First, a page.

I think XBox Gold is so entrenched in people's minds as part of multiplayer on Xbox that most people don't notice it much anymore. Requiring Gold just to watch Netflix or even Youtube on an Xbox is really greedy, but its probably multiplayer that makes it required for most people... but since I don't play with anyone (since I would lose all the time), I still don't care. Its sad Microsoft can get away with it, but its nothing new, not after all the years the 360 has dominated. In a way, the DRM and required Kinect also worked to distract people from the "minor" Gold requirement. That and I'm already committed to PS+ (way too many high-profile games on my backlog there already).

    Still haven't seen anything on XB1 that looks quite must-buy, I don't really care about shooters and anyway, the exclusives I do care about are usually on Playstation or 3DS. Halo will probably provide a boost, but not quite sure how the series is doing after Halo 4. Though Halo 4 especially emphasized multiplayer with those story episodes or something like that. I know Halo multiplayer was always a big deal, but Halo 4's served as a bridge to the eventual Halo 5 too (I think?).

    Think XB1 will ever bother with any sort of backwards compatibility in the next few years? Sony's announced Playstation Now, but the preferred solution for both companies would probably be for people to buy the last-gen consoles rather than provide too much backwards compatibility.
  22. Zeta1127 Force Ghost

    Member Since:
    Sep 2, 2012
    star 4
    Let me put it this way, Halo 4 seems to have done to Halo what Vector Prime and the NJO did to Star Wars, divided the fanbase.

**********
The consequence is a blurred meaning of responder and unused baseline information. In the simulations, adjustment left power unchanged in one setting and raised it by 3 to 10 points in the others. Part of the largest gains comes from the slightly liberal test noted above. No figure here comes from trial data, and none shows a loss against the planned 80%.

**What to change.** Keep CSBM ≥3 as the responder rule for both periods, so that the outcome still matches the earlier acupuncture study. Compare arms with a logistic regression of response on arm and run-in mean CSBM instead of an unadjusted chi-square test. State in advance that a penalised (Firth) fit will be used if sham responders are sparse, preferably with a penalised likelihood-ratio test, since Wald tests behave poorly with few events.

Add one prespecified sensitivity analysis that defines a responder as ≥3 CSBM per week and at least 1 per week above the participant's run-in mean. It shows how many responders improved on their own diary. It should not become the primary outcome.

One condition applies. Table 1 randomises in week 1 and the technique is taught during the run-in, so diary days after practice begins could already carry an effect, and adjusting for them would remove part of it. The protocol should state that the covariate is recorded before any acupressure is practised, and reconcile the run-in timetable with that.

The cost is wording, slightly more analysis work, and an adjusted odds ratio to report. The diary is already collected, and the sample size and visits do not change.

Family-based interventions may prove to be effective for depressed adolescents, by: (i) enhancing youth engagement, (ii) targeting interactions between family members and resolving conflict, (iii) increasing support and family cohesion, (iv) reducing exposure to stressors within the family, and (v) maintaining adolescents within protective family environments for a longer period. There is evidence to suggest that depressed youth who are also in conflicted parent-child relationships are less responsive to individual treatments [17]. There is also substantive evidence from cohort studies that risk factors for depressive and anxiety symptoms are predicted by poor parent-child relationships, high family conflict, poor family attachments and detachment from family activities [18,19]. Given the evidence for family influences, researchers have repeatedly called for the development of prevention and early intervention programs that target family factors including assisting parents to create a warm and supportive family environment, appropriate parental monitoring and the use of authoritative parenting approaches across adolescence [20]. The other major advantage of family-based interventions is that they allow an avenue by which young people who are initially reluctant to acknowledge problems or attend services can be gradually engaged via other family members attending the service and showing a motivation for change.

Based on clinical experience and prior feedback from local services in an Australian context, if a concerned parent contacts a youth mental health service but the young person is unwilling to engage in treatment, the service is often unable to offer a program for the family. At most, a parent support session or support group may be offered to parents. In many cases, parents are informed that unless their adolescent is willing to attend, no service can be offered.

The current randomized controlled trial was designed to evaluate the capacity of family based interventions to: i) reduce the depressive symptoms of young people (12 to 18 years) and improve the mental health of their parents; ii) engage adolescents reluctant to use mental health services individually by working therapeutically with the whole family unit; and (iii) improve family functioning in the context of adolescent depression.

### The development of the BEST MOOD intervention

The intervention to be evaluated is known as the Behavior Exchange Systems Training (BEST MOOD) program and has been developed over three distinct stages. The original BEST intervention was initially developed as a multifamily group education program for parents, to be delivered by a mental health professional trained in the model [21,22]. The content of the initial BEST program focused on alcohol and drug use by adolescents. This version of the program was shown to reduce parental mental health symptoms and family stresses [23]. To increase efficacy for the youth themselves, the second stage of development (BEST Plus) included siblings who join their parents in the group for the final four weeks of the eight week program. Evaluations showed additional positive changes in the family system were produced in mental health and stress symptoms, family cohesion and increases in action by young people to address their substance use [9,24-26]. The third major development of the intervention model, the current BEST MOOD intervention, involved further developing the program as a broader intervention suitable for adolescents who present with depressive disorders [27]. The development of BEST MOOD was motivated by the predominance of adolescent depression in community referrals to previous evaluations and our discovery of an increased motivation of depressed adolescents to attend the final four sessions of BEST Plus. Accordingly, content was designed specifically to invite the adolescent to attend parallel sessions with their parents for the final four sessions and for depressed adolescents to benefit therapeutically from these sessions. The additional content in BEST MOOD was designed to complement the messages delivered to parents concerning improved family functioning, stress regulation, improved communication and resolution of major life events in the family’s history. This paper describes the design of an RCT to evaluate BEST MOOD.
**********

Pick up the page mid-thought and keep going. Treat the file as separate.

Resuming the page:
Darth_Invidious likes this.
  23. Darth_Invidious Chosen One

    Member Since:
    Jun 21, 1999
    star 5
    Maybe, but I think Reach did a good enough job with dividing the fanbase prior to the subpar Halo 4.

    Given that, and considering how diminished Halo's popularity is at this point, if MS is counting on Halo 5 to be a Xbone seller, I think they are in a bit of a tight spot. They need a super killer, ultra exclusive app, and I'm afraid Halo is no longer it.
  24. Penguinator RPF Modinator and Batmanager

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    May 23, 2005
    star 6
    Halo 4 was and is totally fun and great, it's just not really noteworthy at the same time.

    I could launch into a whole diatribe about how I hate the notion that "Microsoft gets away with it" because of course they do, we let them get away with it all the time. But no, no, biting my tongue.

    Sony's system would have been quite different had they revealed first, I suspect, but their PR and marketing departments at least have the knowledge to get everyone on the same page and refraining from comment. The real problem with Microsoft's reveal was that it was a bunch of engineers and tech people who didn't know when to shut up that did all the talking. It's actually pretty hilarious/cringe-inducing to see Microsoft so steadily shoot themselves in the foot.
  25. 07jonesj Force Ghost

    Member Since:
    Aug 16, 2010
    star 4
    The story was easily the best though in Halo 4, even if the gameplay was more repetitive then 3 and Reach. The focus on the Chief and Cortana's relationship was a smart move, and the Didact was a pretty good villain (even though I was very surprised he isn't the whole trilogy's threat).

    Spartan Ops had the same problems; great story, repetitive gameplay. Some of the maps were reused too many times. I only dipped into the MP, but I hear that's where most of the problems are. I'm fortunate that that's not why I play Halo, I guess.